DOD pursues its X-ray vision
DOD pursues its X-ray vision
Navy official predicts move to digital archiving, routing within seven years
By Bill Murray
Despite multiple delays in the Defense Department's $500 million digital radiology initiative, a Navy official has predicted that within seven years, 600 military health facilities will move to filmless systems for archiving and routing radiology images.
Capt. Jerry Thomas, chief of radiology physics at the Uniformed Services University of Health Sciences, said 2006 is not an unrealistic goal.
Thomas was chairman of the technical panel that developed the Digital Imaging Network'Picture Archival and Communication System contract. He also advises facilities that install DIN'PACS.
Tight budgets are pushing many of the deployments back, Thomas said. Some organizations have had trouble coordinating the right system configurations with the construction of new facilities.
Training users also has slowed the program, he said. Sites differ regarding workload, location, hardware and opinions about performance of the DIN'PACS vendors, Thomas said.
Connectivity requirements also have complicated DIN'PACS deployments on large ships, Thomas said. The USS George Washington is installing DIN'PACS, and the USS Nimitz and USS Bonhomme Richard are to follow soon, he said.
The DIN'PACS contractors, the Agfa Division of Bayer Corp. of Ridgefield, N.Y., and IBM Corp., each won a contract in November 1997 with a one-year base period and four one-year options. The vendors must provide a one-year warranty on equipment and eight years of maintenance.
IBM had received more than $33 million in DIN'PACS orders through late April. Agfa took in about $13 million worth of orders by that time, according to officials at the Defense Supply Center in Philadelphia, which manages DIN'PACS.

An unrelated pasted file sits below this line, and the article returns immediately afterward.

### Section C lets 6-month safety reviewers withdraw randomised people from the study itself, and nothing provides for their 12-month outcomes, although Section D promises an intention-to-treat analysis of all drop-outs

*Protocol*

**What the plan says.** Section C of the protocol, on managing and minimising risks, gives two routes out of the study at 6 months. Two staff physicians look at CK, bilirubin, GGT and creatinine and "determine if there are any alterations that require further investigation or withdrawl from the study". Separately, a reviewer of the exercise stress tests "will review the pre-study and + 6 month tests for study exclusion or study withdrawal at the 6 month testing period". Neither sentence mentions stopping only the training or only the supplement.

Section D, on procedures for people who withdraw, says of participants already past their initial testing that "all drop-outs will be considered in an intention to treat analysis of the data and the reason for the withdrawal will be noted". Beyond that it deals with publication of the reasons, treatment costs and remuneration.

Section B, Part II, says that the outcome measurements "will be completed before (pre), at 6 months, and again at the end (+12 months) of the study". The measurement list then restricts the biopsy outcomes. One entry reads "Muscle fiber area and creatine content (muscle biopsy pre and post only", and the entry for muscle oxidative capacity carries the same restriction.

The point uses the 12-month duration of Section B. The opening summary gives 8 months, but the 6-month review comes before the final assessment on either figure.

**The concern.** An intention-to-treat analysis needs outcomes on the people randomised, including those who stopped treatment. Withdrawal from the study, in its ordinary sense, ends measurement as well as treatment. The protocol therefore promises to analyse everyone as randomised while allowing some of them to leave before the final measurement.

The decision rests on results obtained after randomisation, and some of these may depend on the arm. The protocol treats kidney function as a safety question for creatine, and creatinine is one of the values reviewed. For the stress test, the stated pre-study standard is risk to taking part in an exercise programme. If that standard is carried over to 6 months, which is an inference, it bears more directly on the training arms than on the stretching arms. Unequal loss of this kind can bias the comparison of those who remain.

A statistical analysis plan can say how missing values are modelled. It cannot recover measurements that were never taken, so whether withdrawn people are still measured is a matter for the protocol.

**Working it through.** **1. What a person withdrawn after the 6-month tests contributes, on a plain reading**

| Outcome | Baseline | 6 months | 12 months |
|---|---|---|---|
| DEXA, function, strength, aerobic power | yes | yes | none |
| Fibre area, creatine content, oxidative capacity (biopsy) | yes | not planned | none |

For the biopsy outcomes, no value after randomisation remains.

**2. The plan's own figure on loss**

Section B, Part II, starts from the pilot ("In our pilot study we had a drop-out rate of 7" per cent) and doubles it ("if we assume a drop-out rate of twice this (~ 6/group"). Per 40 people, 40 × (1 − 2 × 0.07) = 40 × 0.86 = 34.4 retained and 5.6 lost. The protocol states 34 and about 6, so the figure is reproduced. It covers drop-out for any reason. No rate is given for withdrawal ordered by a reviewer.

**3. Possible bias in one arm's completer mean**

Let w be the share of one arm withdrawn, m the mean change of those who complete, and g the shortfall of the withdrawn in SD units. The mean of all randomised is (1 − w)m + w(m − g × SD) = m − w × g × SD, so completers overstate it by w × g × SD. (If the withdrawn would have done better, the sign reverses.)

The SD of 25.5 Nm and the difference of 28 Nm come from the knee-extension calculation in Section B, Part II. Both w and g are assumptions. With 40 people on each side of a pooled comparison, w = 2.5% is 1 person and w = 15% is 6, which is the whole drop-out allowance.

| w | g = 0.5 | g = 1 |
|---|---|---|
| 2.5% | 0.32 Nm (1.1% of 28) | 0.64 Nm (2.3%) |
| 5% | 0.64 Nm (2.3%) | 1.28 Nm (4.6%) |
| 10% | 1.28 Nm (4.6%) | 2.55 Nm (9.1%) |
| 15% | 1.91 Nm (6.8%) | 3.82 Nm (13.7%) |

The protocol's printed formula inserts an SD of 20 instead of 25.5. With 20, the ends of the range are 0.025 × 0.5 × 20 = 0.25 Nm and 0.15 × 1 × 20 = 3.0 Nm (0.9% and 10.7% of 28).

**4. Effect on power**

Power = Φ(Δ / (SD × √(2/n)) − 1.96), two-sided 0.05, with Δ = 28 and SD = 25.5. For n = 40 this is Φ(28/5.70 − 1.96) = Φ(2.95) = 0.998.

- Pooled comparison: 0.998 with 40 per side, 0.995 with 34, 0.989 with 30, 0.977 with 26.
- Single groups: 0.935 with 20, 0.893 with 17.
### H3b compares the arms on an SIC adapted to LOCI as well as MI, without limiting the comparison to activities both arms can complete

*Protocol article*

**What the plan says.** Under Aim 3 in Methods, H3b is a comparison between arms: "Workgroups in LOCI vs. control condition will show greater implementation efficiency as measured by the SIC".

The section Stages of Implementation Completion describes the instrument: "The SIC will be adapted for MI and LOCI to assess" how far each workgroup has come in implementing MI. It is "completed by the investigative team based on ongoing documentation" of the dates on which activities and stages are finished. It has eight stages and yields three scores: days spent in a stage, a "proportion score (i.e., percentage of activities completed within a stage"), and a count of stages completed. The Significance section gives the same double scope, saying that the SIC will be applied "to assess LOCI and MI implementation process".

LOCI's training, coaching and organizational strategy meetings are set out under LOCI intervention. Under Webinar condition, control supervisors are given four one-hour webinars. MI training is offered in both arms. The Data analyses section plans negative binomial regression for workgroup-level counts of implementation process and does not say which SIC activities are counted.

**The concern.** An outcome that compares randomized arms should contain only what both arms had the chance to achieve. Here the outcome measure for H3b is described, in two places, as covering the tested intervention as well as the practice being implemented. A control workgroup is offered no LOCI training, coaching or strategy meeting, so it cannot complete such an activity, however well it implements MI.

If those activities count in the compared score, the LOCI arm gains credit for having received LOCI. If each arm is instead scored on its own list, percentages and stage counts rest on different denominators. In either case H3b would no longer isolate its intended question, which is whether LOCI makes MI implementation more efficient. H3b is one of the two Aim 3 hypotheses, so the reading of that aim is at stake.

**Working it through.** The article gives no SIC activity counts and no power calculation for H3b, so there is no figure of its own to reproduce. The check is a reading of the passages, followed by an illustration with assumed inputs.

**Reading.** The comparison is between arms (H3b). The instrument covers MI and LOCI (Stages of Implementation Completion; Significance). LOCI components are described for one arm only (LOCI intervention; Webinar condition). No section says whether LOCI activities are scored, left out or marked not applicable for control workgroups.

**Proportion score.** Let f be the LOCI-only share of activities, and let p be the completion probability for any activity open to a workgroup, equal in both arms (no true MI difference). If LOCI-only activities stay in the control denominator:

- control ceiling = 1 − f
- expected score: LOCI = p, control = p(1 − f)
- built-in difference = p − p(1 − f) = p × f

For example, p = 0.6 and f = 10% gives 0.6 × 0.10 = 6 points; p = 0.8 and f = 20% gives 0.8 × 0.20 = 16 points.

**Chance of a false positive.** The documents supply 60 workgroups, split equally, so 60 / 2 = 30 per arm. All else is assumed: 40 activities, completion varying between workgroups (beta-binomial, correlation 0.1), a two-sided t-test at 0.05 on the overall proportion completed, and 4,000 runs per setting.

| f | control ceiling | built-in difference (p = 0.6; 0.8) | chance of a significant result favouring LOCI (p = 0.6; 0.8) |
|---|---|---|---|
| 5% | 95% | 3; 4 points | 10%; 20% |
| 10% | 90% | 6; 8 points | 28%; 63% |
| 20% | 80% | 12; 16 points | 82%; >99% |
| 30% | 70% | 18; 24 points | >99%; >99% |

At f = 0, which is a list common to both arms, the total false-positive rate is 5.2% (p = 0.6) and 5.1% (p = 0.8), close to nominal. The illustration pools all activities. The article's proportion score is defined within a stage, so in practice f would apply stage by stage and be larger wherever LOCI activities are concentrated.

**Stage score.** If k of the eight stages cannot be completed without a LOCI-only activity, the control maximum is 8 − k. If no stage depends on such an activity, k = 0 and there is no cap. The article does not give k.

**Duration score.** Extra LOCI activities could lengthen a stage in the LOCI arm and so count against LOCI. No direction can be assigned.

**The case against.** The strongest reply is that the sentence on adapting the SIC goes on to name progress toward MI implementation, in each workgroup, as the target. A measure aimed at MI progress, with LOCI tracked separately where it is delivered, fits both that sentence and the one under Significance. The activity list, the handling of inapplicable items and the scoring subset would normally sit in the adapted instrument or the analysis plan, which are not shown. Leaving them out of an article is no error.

Each DOD health facility must configure its own setup with DIN'PACS links via asynchronous transfer mode or Ethernet networks.
The vendors must ensure that their DIN'PACS systems will work with other DOD medical information systems, such as the Composite Health Care System.
IBM's partners include ADAC Labs Inc. of Milpitas, Calif., Applicare Medical Imaging BV of the Netherlands, Brit Systems Inc. of Dallas, DeJarnette Research Systems Inc. of Towson, Md., Eastman Kodak Co. and Science Applications International Corp. of San Diego.
Agfa's team includes Cabletron Systems Inc. of Rochester, N.H., Cerner Corp. of Kansas City, Mo., Mitra Imaging Inc. of Waterloo, Ontario, and Sun Microsystems Inc.Systems success
Although there have been delays at some facilities, they cannot overshadow the initiative's successes in the Army's Great Plains Region, said Col. Anna Chacko, chief of radiology at Fort Sam Houston, Texas. She predicted that all Army facilities will have DIN'PACS systems up and running by October 2000.
The Army has obligated DIN'PACS funding for all 10 of its regional health care facilities, said Chacko, who serves as a regional consultant.
DIN'PACS will give the Great Plains users what Chacko called intelligent sensing across the network to form a virtual radiology environment.
The system lets the Army distribute medical workloads based on where radiologists are available, officials said.
'We can streamline people in radiology to get the work done, irrespective of region,' Chacko said. She downplayed the technical challenges and said that vendors have overcome them by connecting digital devices that make a virtual radiology department a reality.
IBM has good modality in getting systems to work with each other, she said.